Categories: GLBTQ, Photos

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All photos by Brandon Marshall
Hollywood's elite weren't the only ones all dolled up last night. Guests got plenty gussied up for the "Gayest Oscar Party Ever," held at Hamburger Mary's during the Academy Awards ceremony. The event benefited Off-Center, and featured a rainbow carpet, a gown contest and more. And photographer Brandon Marshall was there to capture all the action.

See also: Photos: People of Animeland Wasabi 2014

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Johnny Minotaur restored: Queer cinema, censorship and Denver Film Society's bravery

Categories: Film and TV, GLBTQ

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Filmmaker MM Serra is executive director of the New American Cinema Group.
Johnny Minotaur, surrealist poet and artist Charles Henri Ford's 1971 film, is a lyrical explosion of taboos: Incest, man-boy love and power dynamics, pansexuality and autoeroticism are just a few of the issues he grapples with. After the film was lost for two decades, the New American Cinema Group worked to restore Johnny Minotaur and resuscitated this classic piece of forgotten, queer cinema that belongs next to the films of Kenneth Anger, Derek Jarman and Jean Genet. When the Denver Film Society boldly opted to premiere the restored print this month at the Sie FilmCenter, the organization took a curatorial risk that New York's art world had shied away from, says MM Serra, executive director of the New American Cinema Group. And in the process, DFS's programming team set an important precedent that helped encourage Anthology Film Archives to host the New York City premiere of the restored version of this historically significant, yet forgotten film. Westword recently spoke with Serra about the screening at the SIE FilmCenter, censorship and the future of Johnny Minotaur.

See also: MM Serra on whether Johnny Minotaur is art or obscene teen-exploitation


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MM Serra on whether Johnny Minotaur is art or obscene teen-exploitation

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MM Serra
MM Serra is struggling to find a New York City venue bold enough to exhibit Charles Henri Ford's 1971 surrealist memoir film, Johnny Minotaur. Nobody wants to bite. This experimental classic examines teen sexuality with explicit homoerotic imagery. Several institutions refuse to show it because curators believe the performers look like minors and that the film violates basic standards of decency, she says.

Serra, executive director of The Film-Makers Cooperative, will be at the Sie FilmCenter this Saturday night to present a new print of this controversial film as part of the Denver Film Society's four-day Sex Shop Cinema series. She speaks with Westword about her programming work, 21st century censorship and why Denver has been friendlier to Johnny Minotaur than New York's art establishment.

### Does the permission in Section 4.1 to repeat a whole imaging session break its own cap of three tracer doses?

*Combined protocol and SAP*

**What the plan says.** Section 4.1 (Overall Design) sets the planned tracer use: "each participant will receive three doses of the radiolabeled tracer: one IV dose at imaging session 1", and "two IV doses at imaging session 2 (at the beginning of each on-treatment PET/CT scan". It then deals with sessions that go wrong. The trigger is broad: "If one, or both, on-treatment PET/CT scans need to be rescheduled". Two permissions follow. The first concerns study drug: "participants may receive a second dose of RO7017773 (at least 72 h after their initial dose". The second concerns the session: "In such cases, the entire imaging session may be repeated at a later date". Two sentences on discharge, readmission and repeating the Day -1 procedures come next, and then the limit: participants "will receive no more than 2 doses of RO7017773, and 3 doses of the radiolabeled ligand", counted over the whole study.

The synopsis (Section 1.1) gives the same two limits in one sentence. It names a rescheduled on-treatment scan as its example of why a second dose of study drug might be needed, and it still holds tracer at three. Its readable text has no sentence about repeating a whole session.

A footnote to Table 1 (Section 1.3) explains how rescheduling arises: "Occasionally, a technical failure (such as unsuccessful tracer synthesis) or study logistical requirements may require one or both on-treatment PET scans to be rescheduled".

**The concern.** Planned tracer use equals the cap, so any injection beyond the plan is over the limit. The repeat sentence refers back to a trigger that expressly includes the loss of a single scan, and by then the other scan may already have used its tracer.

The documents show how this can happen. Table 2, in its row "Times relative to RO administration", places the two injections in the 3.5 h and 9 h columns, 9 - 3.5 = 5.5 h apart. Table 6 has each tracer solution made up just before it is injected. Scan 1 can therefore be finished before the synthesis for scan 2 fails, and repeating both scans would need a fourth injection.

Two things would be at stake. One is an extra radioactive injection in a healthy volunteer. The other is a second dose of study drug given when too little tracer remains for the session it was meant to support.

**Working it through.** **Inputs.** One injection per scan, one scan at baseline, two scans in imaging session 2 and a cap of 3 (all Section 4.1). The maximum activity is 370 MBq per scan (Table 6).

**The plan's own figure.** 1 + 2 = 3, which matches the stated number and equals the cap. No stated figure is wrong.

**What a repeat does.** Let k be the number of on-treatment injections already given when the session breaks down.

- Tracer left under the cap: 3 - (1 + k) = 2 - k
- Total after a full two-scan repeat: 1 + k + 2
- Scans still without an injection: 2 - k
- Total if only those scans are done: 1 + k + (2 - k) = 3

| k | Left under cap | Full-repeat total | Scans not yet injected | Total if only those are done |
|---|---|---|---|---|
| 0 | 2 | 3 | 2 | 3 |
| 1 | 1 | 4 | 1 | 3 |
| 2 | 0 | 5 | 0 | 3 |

See also: Sex Shop Cinema: Puppet porn, butter-for-lube and more (NSFW)

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Sex Shop Cinema: Puppet porn, butter-for-lube and more (NSFW)

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Whether you are a raincoat-wearing heavy-breather, an academic seeking fodder for educational frottage or a run-of-the-mill cineaste, beware: You had better be of age and hope the city authorities do not bust up this festival. The Denver Film Society has curated a lineup of erotic films sure to fan your flames of desire and debate -- so grab your favorite lube and check out our handy guide to the eleven films in the DFS Sex Shop Cinema.

See also: The best BDSM movies: Five more options for your viewing pleasure (Iimages are NSFW)

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Matt Shepard Is a Friend of Mine director Michele Josue talks about her friend's legacy

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Courtesy of Michele Josue.
Matthew Shepard's brutal murder fifteen years ago in Laramie, Wyoming, has become a major symbol of the struggle for civil rights for the LGBTQ community around the globe. Now, thanks to the diligent work of Shepard friend and filmmaker Michele Josue, the world gets to see so much more of his story in Matt Shepard Is a Friend of Mine, debuting in Denver this Friday, October 11.

A friend of Shepard from his boarding-school days in Switzerland, Josue goes beyond the conventional depiction of her classmate and confidant, filling in the gaps with in-depth interviews and never-before-seen photographs and home movies from those who knew Matt best. The result is a deeply personal film about who Matt Shepard really was, and the legacy created by his death.

Westword caught up with Josue, who will be at the screening Friday night, to talk about how and why the documentary came together.

See also: PJ Raval discusses his new documentary on aging in the LGBTQ community